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  • Writer's pictureAaryan

The Most Anticipated Events at Budapest 2023

Updated: Aug 26, 2023

This weekend saw the start of the 2023 Athletics World Championships in Budapest. The 49 world titles to be decided provide plenty of reasons to get excited for the 9-day event, which is also a chance to enjoy a third major championship in just 2 years after 2022 featured both the Indoor and Outdoor world championships. There will be stars, new and old, to look out for, but some missing as well. To make sense of it all, here is a preview of the events to look forward to.


Photo from: World Athletics

W 100m

Final on 21 Aug

Favourite to win: Shelly Ann Fraser-Pryce (JAM)

Underdog to look out for: Marie-Josèe Ta Lou (CIV)

Photo from: Olympics.com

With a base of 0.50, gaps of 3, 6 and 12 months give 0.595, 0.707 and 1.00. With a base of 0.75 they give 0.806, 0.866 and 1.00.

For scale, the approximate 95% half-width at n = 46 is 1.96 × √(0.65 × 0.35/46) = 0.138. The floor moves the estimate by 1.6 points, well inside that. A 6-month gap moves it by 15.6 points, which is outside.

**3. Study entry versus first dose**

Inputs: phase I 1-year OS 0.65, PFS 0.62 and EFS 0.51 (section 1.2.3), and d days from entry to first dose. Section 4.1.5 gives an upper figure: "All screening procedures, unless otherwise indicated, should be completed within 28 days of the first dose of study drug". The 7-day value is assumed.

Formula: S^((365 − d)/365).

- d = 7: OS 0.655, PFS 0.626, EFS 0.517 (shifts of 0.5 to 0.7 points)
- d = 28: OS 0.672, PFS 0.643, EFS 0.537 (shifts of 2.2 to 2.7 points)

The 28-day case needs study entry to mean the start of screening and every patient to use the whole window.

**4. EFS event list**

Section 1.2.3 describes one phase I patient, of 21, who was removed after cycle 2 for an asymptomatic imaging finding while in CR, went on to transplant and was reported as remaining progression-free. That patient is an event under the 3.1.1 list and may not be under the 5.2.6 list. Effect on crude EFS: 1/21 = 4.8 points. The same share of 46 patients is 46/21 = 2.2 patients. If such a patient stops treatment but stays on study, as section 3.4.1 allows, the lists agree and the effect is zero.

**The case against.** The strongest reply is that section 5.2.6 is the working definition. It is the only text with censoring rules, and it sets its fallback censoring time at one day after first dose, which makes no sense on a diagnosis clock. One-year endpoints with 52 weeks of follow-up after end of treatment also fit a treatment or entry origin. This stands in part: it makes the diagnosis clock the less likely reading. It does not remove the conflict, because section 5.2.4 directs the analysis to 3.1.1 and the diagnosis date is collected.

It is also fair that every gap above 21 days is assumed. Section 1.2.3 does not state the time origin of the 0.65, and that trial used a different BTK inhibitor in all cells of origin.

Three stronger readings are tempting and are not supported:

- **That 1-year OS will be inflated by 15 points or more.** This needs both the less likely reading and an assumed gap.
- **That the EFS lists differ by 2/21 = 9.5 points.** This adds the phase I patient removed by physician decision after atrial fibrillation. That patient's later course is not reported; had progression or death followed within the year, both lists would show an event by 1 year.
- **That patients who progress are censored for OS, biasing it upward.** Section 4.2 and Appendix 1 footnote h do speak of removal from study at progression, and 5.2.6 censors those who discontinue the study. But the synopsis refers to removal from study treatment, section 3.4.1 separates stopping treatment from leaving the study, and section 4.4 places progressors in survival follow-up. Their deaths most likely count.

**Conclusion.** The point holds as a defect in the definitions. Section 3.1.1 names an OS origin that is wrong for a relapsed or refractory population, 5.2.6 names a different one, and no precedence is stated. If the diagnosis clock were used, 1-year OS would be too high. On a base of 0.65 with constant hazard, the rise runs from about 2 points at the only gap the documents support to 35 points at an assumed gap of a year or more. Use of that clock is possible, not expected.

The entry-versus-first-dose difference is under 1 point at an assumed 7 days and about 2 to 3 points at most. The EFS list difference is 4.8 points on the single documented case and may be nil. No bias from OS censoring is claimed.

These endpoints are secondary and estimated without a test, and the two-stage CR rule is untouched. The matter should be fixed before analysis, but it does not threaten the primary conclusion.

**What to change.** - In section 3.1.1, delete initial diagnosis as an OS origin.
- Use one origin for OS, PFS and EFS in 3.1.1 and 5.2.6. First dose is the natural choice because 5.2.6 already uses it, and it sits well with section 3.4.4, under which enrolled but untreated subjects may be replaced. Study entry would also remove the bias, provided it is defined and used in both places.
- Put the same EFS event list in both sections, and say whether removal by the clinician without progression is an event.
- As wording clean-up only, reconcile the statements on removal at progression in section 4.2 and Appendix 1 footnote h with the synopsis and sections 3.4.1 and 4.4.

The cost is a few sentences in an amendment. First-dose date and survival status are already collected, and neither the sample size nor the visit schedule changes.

The sprints are the marquee events of the sport which draw the largest crowd, but the greatest focus is always on the men’s 100m (we have a certain Jamaican to thank for that). However, the women’s 100m has been a far more interesting event at least for the last 3 years, with athletes (mostly Jamaicans) running times not seen since 1988. Of the 10 fastest times in history, 6 have been run within these 3 years. For reference, the fastest men’s time in this period barely makes the top 15. Women’s sprinting is currently as fast as it has ever been. Not only that, it is also very closely contested with several athletes performing at that level, and there will be 4 of the top 10 in history at the Budapest world championships. Shelly Ann Fraser-Pryce (JAM) will be the one to beat as the defending world champion and the greatest in history at this event, having won 5 World Championships and 2 Olympic Golds over the 100m. She had some injury trouble that delayed the start of her season so she has only run two races in the 100m this year. But she won both with very strong performances close to 10.80s, showing she still has great form and consistency. It is her compatriot Shericka Jackson (JAM) who has the fastest time this year, however, with a blistering 10.65. The 200m World Champion could well take her first gold in the shorter distance. A Jamaican who will not contest the 100m, however, is Elaine Thompson-Herah, the double Olympic champion in the 100m and 200m, who will be conspicuous by her absence after failing to qualify for the 100m. One looking to make her presence felt, however, is Sha’carri Richardson (USA) who has been amongst the fastest in the world over recent seasons, but has also consistently missed out at major competitions. She is in wonderful form this year, with a new PB on 10.71 and having dipped under the 10.8 barrier 4 times. She will be one of the favourites to win; she is not just quick, but also has something to prove. Last but not the least, the ‘underdog favourite’ if you will, is the immensely talented and experienced Marie-Josèe Ta Lou (CIV). Despite being one of the top performers for over 6 years, she is possibly the unluckiest sprinter I’ve known. She just missed World Championship golds by the narrowest of margins in both the 100m and 200m in 2017, and has finished 4th at the Olympics thrice, 5th once, but has never stepped on the Olympic podium. She has been in great form this year, dipping under 10.80 thrice and beating world-leading Shericka Jackson twice. With so many closely-matched top athletes in fantastic form, this is by far the most exciting race to look forward to at Budapest.